- Paperback: 1320 pages
- Publisher: Sams Publishing; 1 edition (October 25, 2009)
- Language: English
- ISBN-10: 0672330466
- ISBN-13: 978-0672330469
- Product Dimensions: 7 x 2.1 x 9.1 inches
- Shipping Weight: 4.5 pounds
- Average Customer Review: 23 customer reviews
Amazon Best Sellers Rank:
#1,518,323 in Books (See Top 100 in Books)
- #148 in Books > Computers & Technology > Networking & Cloud Computing > Network Administration > Email Administration
- #392 in Books > Computers & Technology > Business Technology > Windows Server
- #542 in Books > Computers & Technology > Networking & Cloud Computing > Data in the Enterprise > Client-Server Systems
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Exchange Server 2010 Unleashed 1st Edition
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About the Author
Rand H. Morimoto, Ph.D., MVP, MCITP, CISSP, has been in the computer industry for more than 30 years and has authored, coauthored, or been a contributing writer for dozens of books on Windows, Security, Exchange, BizTalk, and Remote and Mobile Computing. Rand is the president of Convergent Computing, an IT-consulting firm in the San Francisco Bay area that has been one of the key early adopter program partners with Microsoft, implementing beta versions of Microsoft Exchange Server 2010, SharePoint 2010, and Windows 2008 R2 in production environments more than 18 months before the initial product releases.
Michael Noel, MCITP, CISSP, MVP, is an internationally recognized technology expert, bestselling author, and well-known public speaker on a broad range of IT topics. He authored multiple major industry books that have been translated into more than a dozen languages worldwide. Significant titles include SharePoint 2010 Unleashed, Exchange 2007 Unleashed, SharePoint 2007 Unleashed, Windows Server 2008 R2 Unleashed, ISA Server 2006 Unleashed, and many more. Currently a partner at Convergent Computing (www.cco.com) in the San Francisco Bay area, Michael’s writings and extensive public speaking experience across six continents leverage his real-world expertise helping organizations realize business value from Information Technology infrastructure.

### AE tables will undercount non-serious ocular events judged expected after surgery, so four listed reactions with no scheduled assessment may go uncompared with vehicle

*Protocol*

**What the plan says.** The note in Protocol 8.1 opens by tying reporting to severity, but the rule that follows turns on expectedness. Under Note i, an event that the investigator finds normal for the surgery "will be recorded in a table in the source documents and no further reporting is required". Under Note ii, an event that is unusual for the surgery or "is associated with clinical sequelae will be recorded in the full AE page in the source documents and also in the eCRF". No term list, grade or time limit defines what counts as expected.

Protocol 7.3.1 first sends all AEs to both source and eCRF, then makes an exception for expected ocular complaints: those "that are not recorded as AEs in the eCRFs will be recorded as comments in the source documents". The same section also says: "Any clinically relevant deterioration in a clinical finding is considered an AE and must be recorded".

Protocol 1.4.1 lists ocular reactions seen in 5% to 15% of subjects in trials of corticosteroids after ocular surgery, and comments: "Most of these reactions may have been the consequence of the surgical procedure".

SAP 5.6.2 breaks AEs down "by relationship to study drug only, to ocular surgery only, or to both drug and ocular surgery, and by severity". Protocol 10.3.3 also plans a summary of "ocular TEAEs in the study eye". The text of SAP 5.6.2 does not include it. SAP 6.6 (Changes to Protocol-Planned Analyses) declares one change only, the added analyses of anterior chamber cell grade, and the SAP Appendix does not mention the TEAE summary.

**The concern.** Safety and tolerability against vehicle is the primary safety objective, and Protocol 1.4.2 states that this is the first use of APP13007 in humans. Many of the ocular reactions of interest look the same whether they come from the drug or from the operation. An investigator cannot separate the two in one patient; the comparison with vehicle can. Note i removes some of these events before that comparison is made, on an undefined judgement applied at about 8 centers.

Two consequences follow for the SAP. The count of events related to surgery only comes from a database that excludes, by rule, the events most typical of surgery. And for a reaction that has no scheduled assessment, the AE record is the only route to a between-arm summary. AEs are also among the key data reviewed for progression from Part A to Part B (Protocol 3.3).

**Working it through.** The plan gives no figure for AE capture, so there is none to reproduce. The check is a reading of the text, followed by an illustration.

Chris Amaris, MCSE, CISSP/ISSAP, CHS III, is the chief technology officer and cofounder of Convergent Computing. He has more than 20 years experience consulting for Fortune 500 companies, leading companies in the technology selection, design, planning, and implementation of complex Information Technology projects. Chris has worked with Microsoft Exchange since the early beta days of version 4.0. He specializes in messaging, security, performance tuning, systems management, and migration. A Certified Information Systems Security Professional (CISSP) with an Information System Security Architecture Professional (ISSAP) concentration, Certified Homeland Security (CHS III), Windows 2003 MCSE, Novell CNE, Banyan CBE, and a Certified Project Manager, Chris is also an author, writer, and technical editor for a number of IT books, including Network Security for Government and Corporate Executives, Windows Server 2008 Unleashed, and Microsoft Operations Manager 2005 Unleashed. Chris presents on Messaging, Operations Management, Security, and Information Technology topics worldwide.